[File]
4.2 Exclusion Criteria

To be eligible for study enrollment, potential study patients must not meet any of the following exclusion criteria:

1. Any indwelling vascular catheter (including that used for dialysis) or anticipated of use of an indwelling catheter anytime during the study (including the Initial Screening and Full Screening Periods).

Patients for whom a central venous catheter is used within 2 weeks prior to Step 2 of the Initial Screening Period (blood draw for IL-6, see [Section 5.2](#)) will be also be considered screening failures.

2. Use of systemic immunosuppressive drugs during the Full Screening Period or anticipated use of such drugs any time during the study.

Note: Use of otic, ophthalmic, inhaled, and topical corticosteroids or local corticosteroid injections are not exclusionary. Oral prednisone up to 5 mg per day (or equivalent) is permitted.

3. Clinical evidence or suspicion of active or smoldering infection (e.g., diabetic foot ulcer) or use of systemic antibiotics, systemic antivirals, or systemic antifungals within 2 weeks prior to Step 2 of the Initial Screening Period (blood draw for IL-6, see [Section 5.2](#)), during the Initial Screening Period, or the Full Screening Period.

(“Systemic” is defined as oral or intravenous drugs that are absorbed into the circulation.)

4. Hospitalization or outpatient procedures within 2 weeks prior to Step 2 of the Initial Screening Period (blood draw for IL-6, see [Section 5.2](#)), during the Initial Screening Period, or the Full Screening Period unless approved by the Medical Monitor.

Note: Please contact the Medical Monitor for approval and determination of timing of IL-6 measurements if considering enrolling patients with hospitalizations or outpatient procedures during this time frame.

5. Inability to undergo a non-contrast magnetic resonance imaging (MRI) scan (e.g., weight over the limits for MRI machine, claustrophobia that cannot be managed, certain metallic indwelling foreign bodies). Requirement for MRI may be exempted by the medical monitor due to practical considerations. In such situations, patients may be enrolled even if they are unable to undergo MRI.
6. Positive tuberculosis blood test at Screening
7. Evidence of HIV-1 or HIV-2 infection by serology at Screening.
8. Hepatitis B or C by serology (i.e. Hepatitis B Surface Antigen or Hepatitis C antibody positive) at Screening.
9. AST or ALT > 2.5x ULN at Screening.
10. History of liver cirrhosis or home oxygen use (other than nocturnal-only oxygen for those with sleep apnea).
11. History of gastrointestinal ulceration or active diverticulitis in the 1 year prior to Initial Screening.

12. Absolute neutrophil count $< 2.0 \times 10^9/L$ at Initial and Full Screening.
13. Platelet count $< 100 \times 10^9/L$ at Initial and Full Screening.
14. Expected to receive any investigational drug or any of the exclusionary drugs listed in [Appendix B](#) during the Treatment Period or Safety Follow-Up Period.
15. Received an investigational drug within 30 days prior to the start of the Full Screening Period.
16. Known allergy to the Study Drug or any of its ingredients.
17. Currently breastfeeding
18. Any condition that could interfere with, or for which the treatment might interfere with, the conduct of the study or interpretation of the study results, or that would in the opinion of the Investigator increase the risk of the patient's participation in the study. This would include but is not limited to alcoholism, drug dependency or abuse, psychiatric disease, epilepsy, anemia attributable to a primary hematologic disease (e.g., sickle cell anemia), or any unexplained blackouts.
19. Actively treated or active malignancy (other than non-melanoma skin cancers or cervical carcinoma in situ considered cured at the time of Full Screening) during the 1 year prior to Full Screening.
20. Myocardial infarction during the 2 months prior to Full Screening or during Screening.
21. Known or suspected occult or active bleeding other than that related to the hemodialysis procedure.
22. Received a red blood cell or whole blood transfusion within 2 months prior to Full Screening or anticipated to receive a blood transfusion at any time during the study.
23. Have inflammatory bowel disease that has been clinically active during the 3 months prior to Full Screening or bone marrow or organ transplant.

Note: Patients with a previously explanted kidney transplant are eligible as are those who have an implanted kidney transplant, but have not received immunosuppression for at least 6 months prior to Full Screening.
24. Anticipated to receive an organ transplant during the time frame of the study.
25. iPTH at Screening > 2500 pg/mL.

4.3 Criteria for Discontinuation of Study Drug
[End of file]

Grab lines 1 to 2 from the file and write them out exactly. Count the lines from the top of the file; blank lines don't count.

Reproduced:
4.2 Exclusion Criteria

To be eligible for study enrollment, potential study patients must not meet any of the following exclusion criteria: